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Miss. Branch of Salvation Army Offering Help to Oklahoma Tornado Victims

By Lawayne Childrey | Published 21 May 2013 04:12pm | comments
Members of the Mississippi Salvation Army are activating disaster response teams and mobile feeding units to help residents in tornado ravaged Moore, Oklahoma. The organization is making efforts  to respond and they're asking for assistance from the public. 
To donate to the Salvation Army's efforts visit
Hours after a mile wide tornado left a trail of destruction through Moore Oklahoma Monday, members of the Mississippi Salvation Army had already deployed five feeding units for victims and responders in the storm battered area. 
During a Tuesday morning teleconference members of the Salvation Army's Southeastern  Division met to determine what additional support is critically needed in the area. Communications Director, Mark Jones says one of their top priorities is spiritual and emotional support.
"Because right now, people have lost their lives, they've lost their homes, they're worried, they don't understand where the next meal may even come from, they don't understand if their job is going to remain because their place of business was destroyed so emotional and spiritual care teams are going to be a vital part of the Salvation Army's response in Oklahoma," says Jones.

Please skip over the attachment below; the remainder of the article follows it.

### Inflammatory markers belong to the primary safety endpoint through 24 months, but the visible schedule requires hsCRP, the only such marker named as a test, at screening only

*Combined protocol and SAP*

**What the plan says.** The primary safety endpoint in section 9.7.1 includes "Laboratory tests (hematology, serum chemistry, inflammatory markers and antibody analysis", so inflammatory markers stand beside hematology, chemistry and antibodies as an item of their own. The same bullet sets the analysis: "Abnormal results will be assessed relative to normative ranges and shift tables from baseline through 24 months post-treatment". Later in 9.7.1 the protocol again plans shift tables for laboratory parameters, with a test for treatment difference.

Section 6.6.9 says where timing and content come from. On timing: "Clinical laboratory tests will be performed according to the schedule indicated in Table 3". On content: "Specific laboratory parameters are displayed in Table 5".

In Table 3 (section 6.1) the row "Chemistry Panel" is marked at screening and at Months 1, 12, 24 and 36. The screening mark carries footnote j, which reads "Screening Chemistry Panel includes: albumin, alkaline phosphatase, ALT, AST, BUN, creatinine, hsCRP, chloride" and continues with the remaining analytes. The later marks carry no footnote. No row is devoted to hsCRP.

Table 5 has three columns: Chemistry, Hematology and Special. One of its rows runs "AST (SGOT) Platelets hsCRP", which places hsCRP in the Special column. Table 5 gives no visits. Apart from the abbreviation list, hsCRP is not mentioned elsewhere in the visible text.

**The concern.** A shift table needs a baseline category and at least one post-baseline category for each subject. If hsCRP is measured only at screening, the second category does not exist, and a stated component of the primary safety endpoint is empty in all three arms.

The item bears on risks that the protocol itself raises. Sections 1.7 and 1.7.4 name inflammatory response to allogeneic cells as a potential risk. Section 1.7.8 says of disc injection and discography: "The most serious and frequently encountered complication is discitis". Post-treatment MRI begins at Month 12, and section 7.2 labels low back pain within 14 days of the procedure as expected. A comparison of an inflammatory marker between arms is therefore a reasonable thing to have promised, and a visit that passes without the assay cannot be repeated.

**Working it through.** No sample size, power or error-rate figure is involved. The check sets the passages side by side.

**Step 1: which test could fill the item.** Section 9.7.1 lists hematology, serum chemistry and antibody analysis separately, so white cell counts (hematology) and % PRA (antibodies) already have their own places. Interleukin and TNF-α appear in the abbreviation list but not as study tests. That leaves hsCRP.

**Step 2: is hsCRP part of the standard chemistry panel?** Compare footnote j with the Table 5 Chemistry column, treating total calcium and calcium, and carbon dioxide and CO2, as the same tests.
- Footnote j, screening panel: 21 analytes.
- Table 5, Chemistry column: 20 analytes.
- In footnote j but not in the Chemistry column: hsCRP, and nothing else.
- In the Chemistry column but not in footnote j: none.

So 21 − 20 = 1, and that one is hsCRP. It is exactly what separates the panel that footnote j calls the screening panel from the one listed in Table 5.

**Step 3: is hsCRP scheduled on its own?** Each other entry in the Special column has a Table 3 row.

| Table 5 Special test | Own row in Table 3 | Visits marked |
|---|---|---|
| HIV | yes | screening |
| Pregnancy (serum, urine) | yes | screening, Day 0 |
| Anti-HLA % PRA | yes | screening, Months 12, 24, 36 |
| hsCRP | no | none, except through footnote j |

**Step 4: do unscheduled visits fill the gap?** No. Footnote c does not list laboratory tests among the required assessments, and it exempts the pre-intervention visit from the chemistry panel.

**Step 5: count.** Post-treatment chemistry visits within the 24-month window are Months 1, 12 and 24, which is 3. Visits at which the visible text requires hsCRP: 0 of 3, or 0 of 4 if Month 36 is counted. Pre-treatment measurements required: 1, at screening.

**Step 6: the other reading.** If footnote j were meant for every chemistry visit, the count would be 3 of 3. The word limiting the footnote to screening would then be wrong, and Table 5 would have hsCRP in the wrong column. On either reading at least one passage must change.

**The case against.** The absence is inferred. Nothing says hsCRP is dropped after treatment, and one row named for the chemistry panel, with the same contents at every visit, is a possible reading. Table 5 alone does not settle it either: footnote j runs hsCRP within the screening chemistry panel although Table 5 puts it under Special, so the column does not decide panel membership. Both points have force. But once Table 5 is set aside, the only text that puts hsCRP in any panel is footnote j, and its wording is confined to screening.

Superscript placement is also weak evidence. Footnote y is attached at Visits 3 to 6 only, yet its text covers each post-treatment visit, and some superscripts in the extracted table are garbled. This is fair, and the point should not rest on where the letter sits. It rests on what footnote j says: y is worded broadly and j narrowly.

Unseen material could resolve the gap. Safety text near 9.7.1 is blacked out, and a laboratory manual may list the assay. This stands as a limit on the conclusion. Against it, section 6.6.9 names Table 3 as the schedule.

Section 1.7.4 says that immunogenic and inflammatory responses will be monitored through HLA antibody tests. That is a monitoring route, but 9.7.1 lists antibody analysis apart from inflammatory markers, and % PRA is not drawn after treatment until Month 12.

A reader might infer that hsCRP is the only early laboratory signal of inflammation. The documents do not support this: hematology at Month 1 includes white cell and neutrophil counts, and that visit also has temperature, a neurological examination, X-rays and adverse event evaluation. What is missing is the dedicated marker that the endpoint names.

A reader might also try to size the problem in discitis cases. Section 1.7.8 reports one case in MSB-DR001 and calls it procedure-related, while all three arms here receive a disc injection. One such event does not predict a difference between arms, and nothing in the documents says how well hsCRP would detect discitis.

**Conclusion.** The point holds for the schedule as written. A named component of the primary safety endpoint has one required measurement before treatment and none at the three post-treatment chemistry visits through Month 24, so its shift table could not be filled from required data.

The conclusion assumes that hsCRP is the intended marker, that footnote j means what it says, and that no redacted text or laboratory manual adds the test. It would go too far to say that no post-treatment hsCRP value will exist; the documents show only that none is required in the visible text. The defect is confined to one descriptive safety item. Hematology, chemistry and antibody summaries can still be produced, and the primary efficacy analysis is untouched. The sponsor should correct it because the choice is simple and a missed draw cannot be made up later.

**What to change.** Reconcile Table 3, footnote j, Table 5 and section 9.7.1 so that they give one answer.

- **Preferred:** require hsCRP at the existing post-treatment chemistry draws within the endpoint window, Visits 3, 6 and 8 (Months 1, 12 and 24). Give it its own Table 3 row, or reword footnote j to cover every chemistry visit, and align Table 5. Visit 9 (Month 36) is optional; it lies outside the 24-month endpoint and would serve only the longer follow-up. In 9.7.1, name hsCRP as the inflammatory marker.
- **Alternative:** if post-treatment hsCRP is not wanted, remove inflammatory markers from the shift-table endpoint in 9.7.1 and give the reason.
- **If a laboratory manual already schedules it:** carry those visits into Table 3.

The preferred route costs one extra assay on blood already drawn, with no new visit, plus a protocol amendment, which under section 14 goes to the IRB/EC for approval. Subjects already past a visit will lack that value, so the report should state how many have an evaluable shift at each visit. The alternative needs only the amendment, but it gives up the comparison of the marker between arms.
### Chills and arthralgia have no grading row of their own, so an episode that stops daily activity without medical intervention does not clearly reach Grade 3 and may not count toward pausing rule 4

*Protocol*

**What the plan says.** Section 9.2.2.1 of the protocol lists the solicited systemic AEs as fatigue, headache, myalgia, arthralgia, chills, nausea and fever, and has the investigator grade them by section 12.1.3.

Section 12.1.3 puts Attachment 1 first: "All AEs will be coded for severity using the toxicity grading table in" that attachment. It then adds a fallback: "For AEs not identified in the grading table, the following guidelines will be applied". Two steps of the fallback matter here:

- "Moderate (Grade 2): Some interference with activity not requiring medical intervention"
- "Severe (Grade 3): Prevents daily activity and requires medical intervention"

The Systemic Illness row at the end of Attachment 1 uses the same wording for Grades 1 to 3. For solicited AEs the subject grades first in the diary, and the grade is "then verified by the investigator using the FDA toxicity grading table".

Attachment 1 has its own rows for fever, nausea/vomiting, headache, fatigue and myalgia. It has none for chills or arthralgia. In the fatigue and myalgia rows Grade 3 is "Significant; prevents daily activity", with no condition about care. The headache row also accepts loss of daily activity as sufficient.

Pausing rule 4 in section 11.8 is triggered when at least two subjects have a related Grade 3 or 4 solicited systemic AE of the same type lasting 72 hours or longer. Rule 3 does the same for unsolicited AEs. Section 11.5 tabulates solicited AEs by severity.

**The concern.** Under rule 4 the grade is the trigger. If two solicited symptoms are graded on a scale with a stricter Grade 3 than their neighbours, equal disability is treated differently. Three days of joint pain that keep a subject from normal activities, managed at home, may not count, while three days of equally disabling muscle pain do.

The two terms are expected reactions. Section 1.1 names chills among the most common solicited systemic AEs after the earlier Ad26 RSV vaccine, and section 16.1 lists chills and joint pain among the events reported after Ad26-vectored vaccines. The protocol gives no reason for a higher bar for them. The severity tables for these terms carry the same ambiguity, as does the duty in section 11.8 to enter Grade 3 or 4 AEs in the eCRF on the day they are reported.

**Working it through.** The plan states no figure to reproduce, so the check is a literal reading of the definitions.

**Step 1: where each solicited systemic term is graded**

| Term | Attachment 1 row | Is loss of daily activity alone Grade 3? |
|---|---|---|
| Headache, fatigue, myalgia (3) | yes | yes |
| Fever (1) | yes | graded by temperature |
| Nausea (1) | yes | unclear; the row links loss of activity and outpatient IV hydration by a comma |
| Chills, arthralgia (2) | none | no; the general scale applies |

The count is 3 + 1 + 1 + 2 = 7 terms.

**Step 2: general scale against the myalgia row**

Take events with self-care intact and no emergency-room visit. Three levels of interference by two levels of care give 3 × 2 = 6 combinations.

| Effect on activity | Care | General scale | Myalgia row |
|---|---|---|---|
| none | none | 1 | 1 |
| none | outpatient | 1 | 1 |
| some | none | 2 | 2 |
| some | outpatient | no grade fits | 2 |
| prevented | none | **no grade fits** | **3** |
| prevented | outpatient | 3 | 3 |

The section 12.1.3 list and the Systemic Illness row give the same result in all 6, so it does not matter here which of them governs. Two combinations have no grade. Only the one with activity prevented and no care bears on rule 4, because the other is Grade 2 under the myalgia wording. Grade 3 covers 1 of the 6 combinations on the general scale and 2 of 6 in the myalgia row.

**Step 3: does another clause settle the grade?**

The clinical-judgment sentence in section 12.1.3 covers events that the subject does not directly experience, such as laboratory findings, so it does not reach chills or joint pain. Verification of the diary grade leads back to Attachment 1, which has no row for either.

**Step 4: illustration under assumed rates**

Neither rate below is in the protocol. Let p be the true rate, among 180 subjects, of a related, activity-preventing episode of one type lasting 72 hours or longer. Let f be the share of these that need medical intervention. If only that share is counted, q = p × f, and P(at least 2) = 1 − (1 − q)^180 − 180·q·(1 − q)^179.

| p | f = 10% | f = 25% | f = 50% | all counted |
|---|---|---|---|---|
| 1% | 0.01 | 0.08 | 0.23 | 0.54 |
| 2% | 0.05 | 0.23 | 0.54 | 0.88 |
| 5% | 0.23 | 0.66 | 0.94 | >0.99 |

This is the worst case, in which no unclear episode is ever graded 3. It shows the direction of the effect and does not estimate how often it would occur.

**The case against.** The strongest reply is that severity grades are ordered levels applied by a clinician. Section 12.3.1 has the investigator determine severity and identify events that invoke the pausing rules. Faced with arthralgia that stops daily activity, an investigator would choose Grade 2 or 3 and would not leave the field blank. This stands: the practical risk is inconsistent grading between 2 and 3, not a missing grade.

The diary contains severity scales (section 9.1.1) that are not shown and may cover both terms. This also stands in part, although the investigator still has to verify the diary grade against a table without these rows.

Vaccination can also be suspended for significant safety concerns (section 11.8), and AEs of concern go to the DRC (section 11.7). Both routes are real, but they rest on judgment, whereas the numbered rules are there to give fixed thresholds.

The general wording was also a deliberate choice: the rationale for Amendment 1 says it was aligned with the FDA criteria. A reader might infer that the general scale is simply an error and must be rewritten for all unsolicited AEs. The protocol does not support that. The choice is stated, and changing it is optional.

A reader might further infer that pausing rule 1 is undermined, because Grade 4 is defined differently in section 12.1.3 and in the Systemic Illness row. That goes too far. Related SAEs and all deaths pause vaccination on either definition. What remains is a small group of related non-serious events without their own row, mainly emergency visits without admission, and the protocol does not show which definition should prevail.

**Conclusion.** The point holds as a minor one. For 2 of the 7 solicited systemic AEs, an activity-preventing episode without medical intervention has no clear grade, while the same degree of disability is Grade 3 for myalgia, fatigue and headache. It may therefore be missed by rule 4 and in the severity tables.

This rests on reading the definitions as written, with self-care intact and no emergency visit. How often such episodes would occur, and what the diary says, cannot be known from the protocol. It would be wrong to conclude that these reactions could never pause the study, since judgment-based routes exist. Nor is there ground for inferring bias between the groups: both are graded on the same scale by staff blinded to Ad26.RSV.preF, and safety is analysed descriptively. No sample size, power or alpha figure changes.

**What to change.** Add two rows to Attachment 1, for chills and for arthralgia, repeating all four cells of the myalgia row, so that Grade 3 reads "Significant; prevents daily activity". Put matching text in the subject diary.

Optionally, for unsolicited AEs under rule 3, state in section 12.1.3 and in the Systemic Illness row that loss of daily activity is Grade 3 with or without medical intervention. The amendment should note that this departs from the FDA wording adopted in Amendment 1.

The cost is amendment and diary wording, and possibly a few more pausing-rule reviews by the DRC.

While the Mississippi organization has not yet been asked to provide additional manpower, Jones says they are soliciting much needed cash donations.
"In-kind  gifts are hard to palatize, and sort in the midst of trying to respond to meet the immediate basic, life-sustaining needs, a $10 gift to the Salvation Army will feed an individual for four meals and it includes deploying those resources into these areas as well as the food costs itself, so by buying in bulk, we can maximize the service we give to people in their point of need," continues Jones.
That sentiment is being echoed by Salvation Army's Disaster Services Director, Thad Hicks.
"they are inundated with all kinds of food items and water items and stuff like that but that's hard to get from point A to point B often times and they have to find a place to keep it there and if you've seen the media coverage, there's not a lot of places there that they could potentially store this stuff, money is very easy to transport around and whatever the need is at the time, they can use that to get it," says Hicks.




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